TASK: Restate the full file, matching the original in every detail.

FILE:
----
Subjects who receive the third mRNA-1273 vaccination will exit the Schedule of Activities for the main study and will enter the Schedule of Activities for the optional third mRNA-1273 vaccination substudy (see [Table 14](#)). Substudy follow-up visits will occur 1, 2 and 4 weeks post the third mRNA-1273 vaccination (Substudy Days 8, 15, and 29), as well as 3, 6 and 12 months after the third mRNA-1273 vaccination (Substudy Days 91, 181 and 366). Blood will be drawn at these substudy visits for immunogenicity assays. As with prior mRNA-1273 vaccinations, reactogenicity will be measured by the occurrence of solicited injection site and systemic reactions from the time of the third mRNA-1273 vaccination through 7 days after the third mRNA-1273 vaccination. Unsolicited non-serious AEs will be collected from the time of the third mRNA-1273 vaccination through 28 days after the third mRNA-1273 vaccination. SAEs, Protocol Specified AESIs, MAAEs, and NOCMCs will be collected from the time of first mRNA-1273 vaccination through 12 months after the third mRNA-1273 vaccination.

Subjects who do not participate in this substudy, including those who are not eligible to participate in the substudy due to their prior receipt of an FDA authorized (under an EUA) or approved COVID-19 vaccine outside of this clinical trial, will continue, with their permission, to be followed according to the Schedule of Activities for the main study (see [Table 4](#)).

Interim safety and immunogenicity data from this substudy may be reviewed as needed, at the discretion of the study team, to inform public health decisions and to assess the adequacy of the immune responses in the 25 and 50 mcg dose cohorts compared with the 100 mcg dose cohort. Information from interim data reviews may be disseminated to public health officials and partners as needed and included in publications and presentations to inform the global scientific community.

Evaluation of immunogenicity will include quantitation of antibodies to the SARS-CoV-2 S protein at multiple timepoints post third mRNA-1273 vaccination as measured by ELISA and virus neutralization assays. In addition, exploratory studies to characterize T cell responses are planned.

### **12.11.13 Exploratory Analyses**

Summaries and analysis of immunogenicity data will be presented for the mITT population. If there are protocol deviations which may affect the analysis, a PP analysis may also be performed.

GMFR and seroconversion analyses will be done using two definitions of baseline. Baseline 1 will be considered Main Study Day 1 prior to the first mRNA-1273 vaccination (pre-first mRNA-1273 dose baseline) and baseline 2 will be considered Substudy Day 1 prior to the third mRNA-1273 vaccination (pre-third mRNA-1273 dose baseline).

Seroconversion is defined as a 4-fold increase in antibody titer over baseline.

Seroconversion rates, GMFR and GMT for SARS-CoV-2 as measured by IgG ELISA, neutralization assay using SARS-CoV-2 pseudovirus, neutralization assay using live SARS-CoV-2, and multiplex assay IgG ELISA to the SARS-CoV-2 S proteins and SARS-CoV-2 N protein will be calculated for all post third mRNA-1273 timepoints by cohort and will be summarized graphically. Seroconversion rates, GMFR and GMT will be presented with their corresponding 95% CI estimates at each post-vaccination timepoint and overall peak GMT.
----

Subjects who receive the third mRNA-1273 vaccination will exit the Schedule of Activities for the main study and will enter the Schedule of Activities for the optional third mRNA-1273 vaccination substudy (see [Table 14](#)). Substudy follow-up visits will occur 1, 2 and 4 weeks post the third mRNA-1273 vaccination (Substudy Days 8, 15, and 29), as well as 3, 6 and 12 months after the third mRNA-1273 vaccination (Substudy Days 91, 181 and 366). Blood will be drawn at these substudy visits for immunogenicity assays. As with prior mRNA-1273 vaccinations, reactogenicity will be measured by the occurrence of solicited injection site and systemic reactions from the time of the third mRNA-1273 vaccination through 7 days after the third mRNA-1273 vaccination. Unsolicited non-serious AEs will be collected from the time of the third mRNA-1273 vaccination through 28 days after the third mRNA-1273 vaccination. SAEs, Protocol Specified AESIs, MAAEs, and NOCMCs will be collected from the time of first mRNA-1273 vaccination through 12 months after the third mRNA-1273 vaccination.

Subjects who do not participate in this substudy, including those who are not eligible to participate in the substudy due to their prior receipt of an FDA authorized (under an EUA) or approved COVID-19 vaccine outside of this clinical trial, will continue, with their permission, to be followed according to the Schedule of Activities for the main study (see [Table 4](#)).

Interim safety and immunogenicity data from this substudy may be reviewed as needed, at the discretion of the study team, to inform public health decisions and to assess the adequacy of the immune responses in the 25 and 50 mcg dose cohorts compared with the 100 mcg dose cohort. Information from interim data reviews may be disseminated to public health officials and partners as needed and included in publications and presentations to inform the global scientific community.

Evaluation of immunogenicity will include quantitation of antibodies to the SARS-CoV-2 S protein at multiple timepoints post third mRNA-1273 vaccination as measured by ELISA and virus neutralization assays. In addition, exploratory studies to characterize T cell responses are planned.

### **12.11.13 Exploratory Analyses**

Summaries and analysis of immunogenicity data will be presented for the mITT population. If there are protocol deviations which may affect the analysis, a PP analysis may also be performed.

GMFR and seroconversion analyses will be done using two definitions of baseline. Baseline 1 will be considered Main Study Day 1 prior to the first mRNA-1273 vaccination (pre-first mRNA-1273 dose baseline) and baseline 2 will be considered Substudy Day 1 prior to the third mRNA-1273 vaccination (pre-third mRNA-1273 dose baseline).

Seroconversion is defined as a 4-fold increase in antibody titer over baseline.

Seroconversion rates, GMFR and GMT for SARS-CoV-2 as measured by IgG ELISA, neutralization assay using SARS-CoV-2 pseudovirus, neutralization assay using live SARS-CoV-2, and multiplex assay IgG ELISA to the SARS-CoV-2 S proteins and SARS-CoV-2 N protein will be calculated for all post third mRNA-1273 timepoints by cohort and will be summarized graphically. Seroconversion rates, GMFR and GMT will be presented with their corresponding 95% CI estimates at each post-vaccination timepoint and overall peak GMT.